Hackers DDoS Israel websites, will expose Norton source code tomorrow

By on January 16, 2012, 2:00 PM

Fueled by anti-government sentiment, hackers continue their string of attacks against Israel. On Monday, a distributed denial of service attack was launched against two websites: the Tel Aviv Stock Exchange and El Al, the national Israeli airline. The DDoS attack successfully brought down both online destinations.

As of the time of this writing, the Tel Aviv Stock Exchange website states "Please try again later. The site is too busy right now." while El Al appears to have resumed normal operation.

Israel has the been the target of numerous, high-profile attacks by Middle Eastern hacking groups, some with ties to Anonymous. Most notably, an Anonymous hacker known as 0xOmar, claims the "Lords of Dharmaraja" stole over 400,000 "Zionist" credit cards. The hacker has vowed to release 200 more every day. Several thousand cards cropping up from this incident have been verified as authentic credit card numbers. 

If the recent attacks against Israel weren't enough, India seems to be dealing with its own hacker-related issues. A twitter user with the account handle "Yama Tough", tweeted that a full, 1.7GB dump of Norton Anti-virus source code will be released tomorrow. The hacker added "the rest will follow", perhaps alluding to the release of other proprietary source code which was purportedly stolen during the operation.

Last week, we had reported that the source code for Symantec's anti-virus products had been pilfered in a broader set of cyber attack against India's military network. Based upon the portion of code that was subsequently leaked, Symantec denied the source code was for its consumer Norton Anti-virus product. Rather, the company claimed hackers had stolen older versions of Symantec Anti-virus and Endpoint.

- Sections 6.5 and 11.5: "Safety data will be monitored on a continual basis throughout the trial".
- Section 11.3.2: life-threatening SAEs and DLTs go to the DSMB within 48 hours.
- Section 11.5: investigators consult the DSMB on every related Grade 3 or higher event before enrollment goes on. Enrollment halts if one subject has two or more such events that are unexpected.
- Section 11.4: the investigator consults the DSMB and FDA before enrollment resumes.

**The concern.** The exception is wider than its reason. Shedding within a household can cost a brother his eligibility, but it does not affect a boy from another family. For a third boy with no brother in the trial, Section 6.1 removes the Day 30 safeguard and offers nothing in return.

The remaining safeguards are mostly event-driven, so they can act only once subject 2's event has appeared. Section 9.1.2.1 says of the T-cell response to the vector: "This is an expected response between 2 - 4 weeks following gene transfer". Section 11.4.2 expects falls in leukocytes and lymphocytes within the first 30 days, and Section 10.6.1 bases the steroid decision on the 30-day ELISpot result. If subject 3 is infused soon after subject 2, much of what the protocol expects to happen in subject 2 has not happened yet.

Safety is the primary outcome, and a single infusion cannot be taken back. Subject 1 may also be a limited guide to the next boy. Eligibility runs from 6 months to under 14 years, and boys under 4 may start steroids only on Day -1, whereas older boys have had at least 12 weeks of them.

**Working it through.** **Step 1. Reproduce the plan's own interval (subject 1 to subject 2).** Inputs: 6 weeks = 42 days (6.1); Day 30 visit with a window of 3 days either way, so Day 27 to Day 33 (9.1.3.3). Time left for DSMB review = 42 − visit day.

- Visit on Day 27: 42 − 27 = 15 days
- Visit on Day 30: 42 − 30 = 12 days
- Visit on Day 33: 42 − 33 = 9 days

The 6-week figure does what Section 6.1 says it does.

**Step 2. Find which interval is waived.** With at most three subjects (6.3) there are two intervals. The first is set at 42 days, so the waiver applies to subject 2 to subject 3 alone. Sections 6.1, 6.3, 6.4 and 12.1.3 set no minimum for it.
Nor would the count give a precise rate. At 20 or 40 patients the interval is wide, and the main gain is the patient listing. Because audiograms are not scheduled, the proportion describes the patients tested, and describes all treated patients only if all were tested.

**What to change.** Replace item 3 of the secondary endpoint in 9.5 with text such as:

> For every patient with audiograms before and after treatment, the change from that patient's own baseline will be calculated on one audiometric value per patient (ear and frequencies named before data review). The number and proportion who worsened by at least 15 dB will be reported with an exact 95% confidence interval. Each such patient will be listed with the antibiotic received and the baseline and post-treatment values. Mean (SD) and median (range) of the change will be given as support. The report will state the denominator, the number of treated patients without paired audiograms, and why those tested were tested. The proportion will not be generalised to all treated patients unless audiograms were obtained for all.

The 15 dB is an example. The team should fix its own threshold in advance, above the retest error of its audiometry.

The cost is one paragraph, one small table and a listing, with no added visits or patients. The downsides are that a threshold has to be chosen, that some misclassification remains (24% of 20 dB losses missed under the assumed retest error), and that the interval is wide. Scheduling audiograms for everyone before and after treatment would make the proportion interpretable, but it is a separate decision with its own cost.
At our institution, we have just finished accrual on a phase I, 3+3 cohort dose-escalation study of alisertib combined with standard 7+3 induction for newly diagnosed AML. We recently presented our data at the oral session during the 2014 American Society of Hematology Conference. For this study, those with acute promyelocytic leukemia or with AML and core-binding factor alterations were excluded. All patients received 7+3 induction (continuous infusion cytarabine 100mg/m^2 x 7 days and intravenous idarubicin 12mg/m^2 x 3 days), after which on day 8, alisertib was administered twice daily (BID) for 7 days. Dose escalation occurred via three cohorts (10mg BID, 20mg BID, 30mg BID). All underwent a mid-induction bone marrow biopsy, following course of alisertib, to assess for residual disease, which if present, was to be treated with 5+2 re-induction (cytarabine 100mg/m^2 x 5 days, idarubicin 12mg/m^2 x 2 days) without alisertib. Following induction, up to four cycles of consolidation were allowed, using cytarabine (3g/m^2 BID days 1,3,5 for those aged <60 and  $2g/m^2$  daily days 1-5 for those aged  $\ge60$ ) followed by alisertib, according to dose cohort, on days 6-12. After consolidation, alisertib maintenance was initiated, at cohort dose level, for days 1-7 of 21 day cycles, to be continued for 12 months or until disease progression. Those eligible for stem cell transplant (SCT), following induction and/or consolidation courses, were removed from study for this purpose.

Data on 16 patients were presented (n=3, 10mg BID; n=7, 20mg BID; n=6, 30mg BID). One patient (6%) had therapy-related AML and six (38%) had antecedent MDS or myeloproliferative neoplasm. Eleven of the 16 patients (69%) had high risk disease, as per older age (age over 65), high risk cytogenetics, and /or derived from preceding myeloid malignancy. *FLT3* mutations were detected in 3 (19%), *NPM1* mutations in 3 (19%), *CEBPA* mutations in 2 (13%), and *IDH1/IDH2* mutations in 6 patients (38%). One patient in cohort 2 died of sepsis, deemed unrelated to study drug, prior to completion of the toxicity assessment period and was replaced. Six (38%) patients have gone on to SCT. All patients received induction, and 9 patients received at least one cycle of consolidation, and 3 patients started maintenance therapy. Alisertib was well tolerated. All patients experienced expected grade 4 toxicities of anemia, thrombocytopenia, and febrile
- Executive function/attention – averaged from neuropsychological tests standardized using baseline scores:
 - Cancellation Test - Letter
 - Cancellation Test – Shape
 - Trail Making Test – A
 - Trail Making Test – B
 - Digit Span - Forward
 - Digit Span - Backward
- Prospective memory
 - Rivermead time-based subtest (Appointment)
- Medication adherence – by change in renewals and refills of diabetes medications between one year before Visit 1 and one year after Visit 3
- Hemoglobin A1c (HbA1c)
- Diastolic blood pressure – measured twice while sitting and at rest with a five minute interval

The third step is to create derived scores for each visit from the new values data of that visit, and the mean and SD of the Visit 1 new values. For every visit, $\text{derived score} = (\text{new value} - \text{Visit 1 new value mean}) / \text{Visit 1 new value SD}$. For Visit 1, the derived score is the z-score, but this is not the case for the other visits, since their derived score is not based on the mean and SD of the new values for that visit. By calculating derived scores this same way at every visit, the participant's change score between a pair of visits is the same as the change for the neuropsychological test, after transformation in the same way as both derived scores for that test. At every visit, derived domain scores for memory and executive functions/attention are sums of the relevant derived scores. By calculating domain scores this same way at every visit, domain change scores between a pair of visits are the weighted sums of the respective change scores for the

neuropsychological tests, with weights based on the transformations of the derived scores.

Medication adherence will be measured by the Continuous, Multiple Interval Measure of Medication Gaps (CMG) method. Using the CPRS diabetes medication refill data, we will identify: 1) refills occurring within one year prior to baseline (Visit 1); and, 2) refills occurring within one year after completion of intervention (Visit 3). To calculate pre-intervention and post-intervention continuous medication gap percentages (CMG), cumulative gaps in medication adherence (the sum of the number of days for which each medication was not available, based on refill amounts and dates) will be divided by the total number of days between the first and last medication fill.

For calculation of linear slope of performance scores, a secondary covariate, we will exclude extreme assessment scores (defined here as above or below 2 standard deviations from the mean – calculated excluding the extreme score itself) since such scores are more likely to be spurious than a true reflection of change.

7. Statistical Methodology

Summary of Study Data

However, it would appear the company has back peddled on that statement. Symantec has finally admitted hackers do have source code for a consumer version of Norton Anti-virus , but the software maker now claims it is code for Norton Utilities 2006. Symantec's Chris Paden stated:

"The code for Norton Utilities that was posted publicly is related to the 2006 version of Norton Utilities only. That version of the product is no longer sold or supported. The current version of Norton Utilities has been completely rebuilt and shares no common code with Norton Utilities 2006. The code that has been posted for the 2006 version poses no security threat to users of the current version of Norton Utilities."




User Comments: 17

Got something to say? Post a comment
Guest said:

Norton antivirus source? Even the source for notepad would be of more use.

Mudvayne819 said:

what guest said lol.

Its easy, just understand what you open, then you know what files can infect your system, then when u have to use that kind of file that can infect your system, use http://virusscan.jotti.org/en to scan it.

Staff
Rick Rick, TechSpot Staff, said:

Despite how ineffective you may believe Norton Anti-virus is, A release of source-code could impact quite a few people. I believe it accounts for nearly 15% of users in the United States and something like 9-10% of users world-wide.

Norton has had many years to build a bad brand reputation (and deservedly so) but NAV in its current form is really no less effective from any other AV product. Differences between most products these days are marginal. [link]

Interestingly, Norton is a top-scorer in system resource usage and malware removal. And for those who believe AV comparatives has an agenda, they've certainly been hard on on Norton many times in the past, for what it is worth.

marinkvasina marinkvasina said:

Guest said:

Norton antivirus source? Even the source for notepad would be of more use.

best comment ever.

Guest said:

What the heck is wrong with the editors choosing a picture of a shredded Israeli flag to illustrate this article?

Staff
Rick Rick, TechSpot Staff, said:

Guest said:

What the heck is wrong with the editors choosing a picture of a shredded Israeli flag to illustrate this article?

The connection seems obvious, to me.

"Fueled by anti-government sentiment, hackers continue their string of attacks against Israel."